Challenge to established thinking on relativity fails. Kosta -v- Carnwath and others (Trustees of the Phillimore Estate). Upper Tribunal  UKUT 0319 (LC)
This decision of the Upper Tribunal relates to a claim to purchase the freehold of a house in London W8 under the Leasehold Reform Act 1967. The price was disputed. One part of the formula for calculating the price is to ascertain the freehold vacant possession value of the property and then to decide what proportion expressed as a percentage the existing lease value bears to the freehold possession value. This proportion is known as the relativity. Traditionally, valuers and tribunals have relied upon graphs of relativity such as those prepared by Gerald Eve and John D. Wood. This reliance is greater where there is limited or no real comparative valuation evidence in the market. Here the appellant tenant sought to challenge the established thinking by relying upon evidence from a Dr Bracke, an academic and research economist. Dr Bracke presented a relativity theory based on what was described as a “hedonic regression model” to predict relativity for different lease lengths.
The Upper Tribunal found that whilst Dr Bracke’s report on the work was interesting and a lot of effort had gone into it, they concluded that his work was unable to provide any reliable assistance in relation to the existing lease value as at the valuation date. That no valuation evidence was submitted to explain and support the proposition that his work produced reliable guidance for relativities and that his work which studied relativities between 1987 and 1991 could not give reliable guidance for calculating the existing value of the property as at the valuation date which was in 2011.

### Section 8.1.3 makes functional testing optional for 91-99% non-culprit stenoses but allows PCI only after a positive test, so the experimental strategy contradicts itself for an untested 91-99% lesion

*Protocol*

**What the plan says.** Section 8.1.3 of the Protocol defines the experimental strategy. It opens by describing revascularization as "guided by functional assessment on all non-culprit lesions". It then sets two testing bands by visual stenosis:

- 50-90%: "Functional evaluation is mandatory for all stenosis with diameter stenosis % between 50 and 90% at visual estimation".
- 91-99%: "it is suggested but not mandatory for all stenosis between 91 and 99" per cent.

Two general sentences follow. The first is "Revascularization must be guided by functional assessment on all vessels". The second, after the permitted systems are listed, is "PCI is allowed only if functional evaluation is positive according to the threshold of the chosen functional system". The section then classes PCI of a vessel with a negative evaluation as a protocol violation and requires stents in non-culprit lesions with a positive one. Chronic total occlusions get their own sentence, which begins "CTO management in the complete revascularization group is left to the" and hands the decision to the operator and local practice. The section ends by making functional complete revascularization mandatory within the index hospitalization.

As an interesting aside, the Upper Tribunal confirmed that when assessing the existing lease value for a property there was an assumption that the existing lease has no enfranchisement rights but that other leaseholds available in the open market at the valuation date did have such rights. The proposition that the assumption is to be based on other leaseholds in the open market also having ‘no Act’ rights was conceded as incorrect by the appellant’s counsel.
It is always difficult to challenge established thinking and practice. The standard relativity graphs have been relied upon for many years. Despite the fact that these graphs are themselves not without fault, the real problem with Dr Bracke’s work was that it was very theoretical and in some cases produced results which simply could not be correct as a matter of commercial market reality. Relativity, particularly in high value cases, will continue to be hotly contested. The established relativity graphs themselves have significant differences between them. Whilst the RICS publishes these graphs, it does not endorse them. Attempts to produce and agree a definitive graph has failed, due in part to the practical difficulties in gathering appropriate empirical data and interpreting it.